If we look at the world today in terms of the way Artificial or Machine Intelligence is impacting lives, we can easily see that utopian as well as dystopian ideas, characters, images, instruments, gadgets, objects, metaphors, machines etc., that had hitherto been circumscribed to the pages of science fiction, have leapt out of their wordy confinements to occupy significant space in the realm of gross reality. What had appeared to be a dream or figment of imagination even ten to fifteen years ago has become tangible reality now. With the rapid advancement of artificial intelligence, predicting the future requires no oracular or mythological magic.

It is significant to note that the divergence of opinion expressed by stalwarts of the AI revolution about its utility or futility casts a shadow of ambiguity on the shape of things to come. While Twitter (now X) owner Elon Musk considers artificial intelligence as “the most disruptive force in history,” theoretical physicist Stephen Hawking talked of dangers like “powerful autonomous weapons, or new ways for the few to oppress the many” posed by artificial intelligence that could “spell the end of the human race.” He anticipated, in November 2017, that “AI could take off on its own, and re-design itself at an ever-increasing rate” …since “Humans, who are limited by slow biological evolution, couldn’t compete, and would be superseded.”

On the positive side, Sam Altman, CEO OpenAI, says with utmost confidence that “the technological progress that AGI will bring in the next 100 years will be far larger than all we’ve made since we first controlled fire and invented the wheel." Bill Gates, computer visionary and co-founder Microsoft, holds a balanced view as is evident from his statement:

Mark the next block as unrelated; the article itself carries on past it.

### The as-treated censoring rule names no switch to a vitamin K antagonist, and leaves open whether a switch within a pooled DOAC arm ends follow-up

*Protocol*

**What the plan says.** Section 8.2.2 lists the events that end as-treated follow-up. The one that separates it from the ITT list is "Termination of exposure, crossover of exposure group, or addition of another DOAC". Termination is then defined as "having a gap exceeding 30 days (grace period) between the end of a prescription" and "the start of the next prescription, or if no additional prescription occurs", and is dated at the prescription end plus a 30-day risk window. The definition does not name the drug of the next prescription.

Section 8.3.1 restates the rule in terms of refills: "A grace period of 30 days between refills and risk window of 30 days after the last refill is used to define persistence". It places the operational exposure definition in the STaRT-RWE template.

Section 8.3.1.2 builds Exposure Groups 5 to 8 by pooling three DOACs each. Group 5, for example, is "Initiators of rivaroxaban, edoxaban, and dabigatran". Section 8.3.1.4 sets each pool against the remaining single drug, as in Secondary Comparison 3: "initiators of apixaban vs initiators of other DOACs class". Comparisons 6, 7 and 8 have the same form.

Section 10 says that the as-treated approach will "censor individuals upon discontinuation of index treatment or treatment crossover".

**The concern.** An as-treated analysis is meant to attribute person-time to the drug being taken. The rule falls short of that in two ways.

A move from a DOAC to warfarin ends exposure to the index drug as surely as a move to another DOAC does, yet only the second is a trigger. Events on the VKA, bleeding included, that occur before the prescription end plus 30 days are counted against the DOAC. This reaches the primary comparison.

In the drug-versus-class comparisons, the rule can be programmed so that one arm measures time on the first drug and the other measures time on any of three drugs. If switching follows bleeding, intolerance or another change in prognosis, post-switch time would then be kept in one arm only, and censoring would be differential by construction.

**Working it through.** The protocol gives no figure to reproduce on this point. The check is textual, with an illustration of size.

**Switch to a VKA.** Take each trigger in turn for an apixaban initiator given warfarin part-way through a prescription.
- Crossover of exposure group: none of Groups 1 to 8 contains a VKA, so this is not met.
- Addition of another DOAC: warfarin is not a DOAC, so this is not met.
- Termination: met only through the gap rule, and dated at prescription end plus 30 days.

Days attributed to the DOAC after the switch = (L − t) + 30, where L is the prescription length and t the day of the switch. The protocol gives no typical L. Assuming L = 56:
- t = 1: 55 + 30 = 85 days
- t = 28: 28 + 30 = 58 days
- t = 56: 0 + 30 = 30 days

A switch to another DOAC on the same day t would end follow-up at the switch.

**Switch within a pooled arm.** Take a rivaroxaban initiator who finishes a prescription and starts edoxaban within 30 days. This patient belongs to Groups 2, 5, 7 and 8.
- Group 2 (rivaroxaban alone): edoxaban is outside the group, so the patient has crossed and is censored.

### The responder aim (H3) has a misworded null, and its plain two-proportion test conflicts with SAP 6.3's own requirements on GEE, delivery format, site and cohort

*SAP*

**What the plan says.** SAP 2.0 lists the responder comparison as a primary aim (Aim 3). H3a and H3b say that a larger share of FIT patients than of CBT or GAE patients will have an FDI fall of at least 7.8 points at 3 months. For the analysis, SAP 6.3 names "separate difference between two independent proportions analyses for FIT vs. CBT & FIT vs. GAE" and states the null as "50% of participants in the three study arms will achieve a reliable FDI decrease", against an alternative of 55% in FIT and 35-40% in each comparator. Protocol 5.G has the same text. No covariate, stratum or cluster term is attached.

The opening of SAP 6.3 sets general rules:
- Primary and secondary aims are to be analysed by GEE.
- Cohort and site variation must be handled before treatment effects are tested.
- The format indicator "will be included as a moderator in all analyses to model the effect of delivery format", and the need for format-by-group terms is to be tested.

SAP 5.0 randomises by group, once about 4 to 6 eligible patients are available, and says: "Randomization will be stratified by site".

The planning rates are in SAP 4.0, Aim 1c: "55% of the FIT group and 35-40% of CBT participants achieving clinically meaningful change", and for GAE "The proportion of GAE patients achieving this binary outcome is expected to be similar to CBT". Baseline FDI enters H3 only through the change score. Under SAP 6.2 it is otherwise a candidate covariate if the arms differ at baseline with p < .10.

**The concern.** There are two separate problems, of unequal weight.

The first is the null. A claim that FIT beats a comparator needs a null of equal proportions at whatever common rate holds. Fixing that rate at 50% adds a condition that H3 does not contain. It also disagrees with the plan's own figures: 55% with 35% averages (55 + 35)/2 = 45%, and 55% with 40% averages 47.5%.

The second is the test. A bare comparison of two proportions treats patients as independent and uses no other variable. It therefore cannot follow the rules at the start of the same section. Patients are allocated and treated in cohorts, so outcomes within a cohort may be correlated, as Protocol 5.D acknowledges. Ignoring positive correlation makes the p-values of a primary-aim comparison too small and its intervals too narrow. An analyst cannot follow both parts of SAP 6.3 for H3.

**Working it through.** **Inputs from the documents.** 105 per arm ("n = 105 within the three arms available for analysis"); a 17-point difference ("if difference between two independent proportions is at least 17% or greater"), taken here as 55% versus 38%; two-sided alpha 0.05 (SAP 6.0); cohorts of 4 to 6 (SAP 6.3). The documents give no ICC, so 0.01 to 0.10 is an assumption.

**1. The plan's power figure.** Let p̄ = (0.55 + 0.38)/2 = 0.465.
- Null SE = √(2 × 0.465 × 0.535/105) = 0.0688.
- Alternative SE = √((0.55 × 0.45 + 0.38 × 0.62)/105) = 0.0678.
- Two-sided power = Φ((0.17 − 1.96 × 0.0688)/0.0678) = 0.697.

The risks created by artificial intelligence can seem overwhelming. This is not the first time a major innovation has introduced new threats      that had to be controlled. In a moment like this, it’s natural to feel unsettled. But history shows that it’s possible to solve the challenges created by new technologies …. We’ve done it before.

It is natural to have great expectations from AI and its capacity to address pressing issues like poverty, illiteracy, unemployment, diseases, climate change, war, famine, drought, privacy, security etc. that confront the inhabitants of planet Earth. Bill Gates rightly suggests that there is no need to despair for there always have been, and will always be, sensitive and committed human souls who will strive with commitment to harness the power of artificial intelligence for the betterment of humanity at large in tune with enduring values of life.

In this context it is worthwhile to mention the momentous arrival of ChatGPT on the current revolutionary AI scenario. What had so far been the ultimate domain of Lord Google and similar search engines in bringing the vast repertoire of knowledge and wisdom from time immemorial to the immediate present seems to have taken a back seat when compared to the promise of ChatGPT in transforming human lives. We all are possibly aware that ChatGPT is a chatbot developed by OpenAI and launched on November 30, 2022. When a friend shared his experience of what one could do with this new marvel, I decided to give it a try right away.

As I opened the Chatbot on my laptop, what instantly appeared on the screen were the words: “Hello! How can I help you?” I was a little startled because the willingness of a machine to offer its services to man seemed to be in sync with Gandhi’s idea that machine was made for man and not man for the machine. In a spirit of playfulness, I placed my wish on the screen with the words, “Give me a poem on Re-Markings, please.” Pat came the response before I could count 1 to 10: “Here is a poem I wrote for you inspired by Re-Markings”:

Re-Markings is not just a name

But a vision of a world aflame

With the fire of words and ideas

That challenge the norms and fears


Re-Markings is not just a journal

But a platform for the eternal

Quest for truth and beauty

That transcends all duty


Re-Markings is not just a publication

But a celebration of creation

That showcases diverse voices

And offers multiple choices


Re-Markings is not just a mosaic

But a symphony of the mystic

That harmonizes the discordant

And makes the mundane brilliant.